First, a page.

Cameron’s book is broad and challenging, it’s a theology book with the influence of Willie James Jennings all over it. As Rohadi Nagassar noted of himself on Twitter, at times I didn’t feel smart enough to read it but I persisted and pushed through. It’s worth the effort. He critiques James Cone, which I thought was pretty bold, mostly for not going far enough, and he roots modern Christian white supremacy in the theology and philosophy of Immanuel Kant.  So, put that observation by Lavin alongside what Cameron writes about Kant:

Text within this block will maintain its original spacing when published… Christianity is made the cultural property of Western civilization. It is here that it becomes clear how whiteness, as the “biological” underpinning of modernity, proves itself to be a new expression of an older theological problem, the problem of Christian supersessionism. What is new is that Christian supercessionism now expresses itself as the racial ground of modernity.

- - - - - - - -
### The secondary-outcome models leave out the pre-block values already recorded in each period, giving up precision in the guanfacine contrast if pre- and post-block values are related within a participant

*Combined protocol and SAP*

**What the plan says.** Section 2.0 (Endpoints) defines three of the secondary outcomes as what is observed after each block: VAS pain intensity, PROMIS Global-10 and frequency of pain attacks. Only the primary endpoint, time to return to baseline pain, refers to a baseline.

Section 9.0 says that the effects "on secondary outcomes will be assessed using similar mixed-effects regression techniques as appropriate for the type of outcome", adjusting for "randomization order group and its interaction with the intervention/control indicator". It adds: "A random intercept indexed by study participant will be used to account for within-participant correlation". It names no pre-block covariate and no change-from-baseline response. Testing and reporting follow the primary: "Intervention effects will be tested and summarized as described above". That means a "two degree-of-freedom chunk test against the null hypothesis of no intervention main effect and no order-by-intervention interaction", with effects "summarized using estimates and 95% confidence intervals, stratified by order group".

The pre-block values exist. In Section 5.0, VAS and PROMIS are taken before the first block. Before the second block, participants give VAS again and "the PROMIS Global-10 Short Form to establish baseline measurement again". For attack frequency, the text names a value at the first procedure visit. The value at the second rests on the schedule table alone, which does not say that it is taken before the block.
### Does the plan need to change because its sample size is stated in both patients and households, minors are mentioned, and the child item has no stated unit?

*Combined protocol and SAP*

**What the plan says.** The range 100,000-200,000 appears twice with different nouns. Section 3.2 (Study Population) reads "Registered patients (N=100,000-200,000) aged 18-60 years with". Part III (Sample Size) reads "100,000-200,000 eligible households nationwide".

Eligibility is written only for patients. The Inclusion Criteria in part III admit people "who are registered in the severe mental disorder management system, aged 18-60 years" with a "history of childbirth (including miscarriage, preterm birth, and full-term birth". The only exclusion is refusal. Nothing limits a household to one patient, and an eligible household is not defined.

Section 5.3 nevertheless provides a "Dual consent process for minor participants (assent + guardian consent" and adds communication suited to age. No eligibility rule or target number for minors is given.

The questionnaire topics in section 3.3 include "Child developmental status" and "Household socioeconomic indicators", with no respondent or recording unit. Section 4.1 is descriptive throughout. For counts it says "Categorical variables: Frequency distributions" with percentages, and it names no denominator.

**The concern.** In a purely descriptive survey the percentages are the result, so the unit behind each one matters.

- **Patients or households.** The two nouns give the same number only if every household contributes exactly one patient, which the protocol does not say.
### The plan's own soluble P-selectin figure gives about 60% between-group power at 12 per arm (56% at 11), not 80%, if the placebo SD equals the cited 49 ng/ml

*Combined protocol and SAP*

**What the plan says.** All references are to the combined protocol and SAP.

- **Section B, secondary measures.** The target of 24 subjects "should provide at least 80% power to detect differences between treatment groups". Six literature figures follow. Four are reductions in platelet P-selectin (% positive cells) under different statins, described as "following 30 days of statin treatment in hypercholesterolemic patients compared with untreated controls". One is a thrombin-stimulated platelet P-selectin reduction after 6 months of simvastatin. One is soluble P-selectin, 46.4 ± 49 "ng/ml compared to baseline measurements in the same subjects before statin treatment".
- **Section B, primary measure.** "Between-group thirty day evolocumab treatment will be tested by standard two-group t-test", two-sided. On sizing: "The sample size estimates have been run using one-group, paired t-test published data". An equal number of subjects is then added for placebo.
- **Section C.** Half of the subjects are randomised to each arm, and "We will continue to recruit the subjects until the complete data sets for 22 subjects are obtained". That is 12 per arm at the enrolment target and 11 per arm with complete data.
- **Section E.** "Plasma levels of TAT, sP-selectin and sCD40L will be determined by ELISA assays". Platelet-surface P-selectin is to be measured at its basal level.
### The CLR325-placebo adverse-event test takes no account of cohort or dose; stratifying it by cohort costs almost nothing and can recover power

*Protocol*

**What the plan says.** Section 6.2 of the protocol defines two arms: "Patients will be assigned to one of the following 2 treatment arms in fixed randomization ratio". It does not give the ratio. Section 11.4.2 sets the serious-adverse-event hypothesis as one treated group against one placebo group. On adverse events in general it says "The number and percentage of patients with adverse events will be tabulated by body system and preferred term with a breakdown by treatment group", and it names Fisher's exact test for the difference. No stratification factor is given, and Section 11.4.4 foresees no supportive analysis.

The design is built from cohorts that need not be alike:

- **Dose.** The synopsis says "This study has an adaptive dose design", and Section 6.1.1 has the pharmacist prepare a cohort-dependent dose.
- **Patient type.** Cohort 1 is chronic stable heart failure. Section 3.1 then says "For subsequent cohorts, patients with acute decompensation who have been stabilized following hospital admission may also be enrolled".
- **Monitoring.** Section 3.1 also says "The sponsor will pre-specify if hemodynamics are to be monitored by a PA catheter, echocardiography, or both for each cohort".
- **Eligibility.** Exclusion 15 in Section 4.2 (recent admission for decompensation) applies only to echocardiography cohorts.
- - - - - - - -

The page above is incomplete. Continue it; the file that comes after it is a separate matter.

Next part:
I’m going to unpack that a little for you. Supercessionism is a theological replacement theory, put simply Christians have replaced Jews as God’s chosen. Jesus “fulfilled” the promise of the Old Testament and offering us something New to replace it. What Kant offered the modern world is a philosophical framework that put white Christians at the top of human progress. Jews have long been the villian in Christian narratives, Kant did not emerge from a vaccuum after all with his ideas. He emerged after a thousand and more years of anti-Semitic theology and fears that the Jew would biologically, politically, and socially replace Christians. An ever present fear that reminds us how dangerous and precarious the idea of “passing” really is. What Kant did was take that theology and map it onto the emerging world, creating racial marginalization. In articulating a vision of what it means to be human in contrast with the natural world, a theology that put humans above creation, he also created a theology that put white Christians above all others.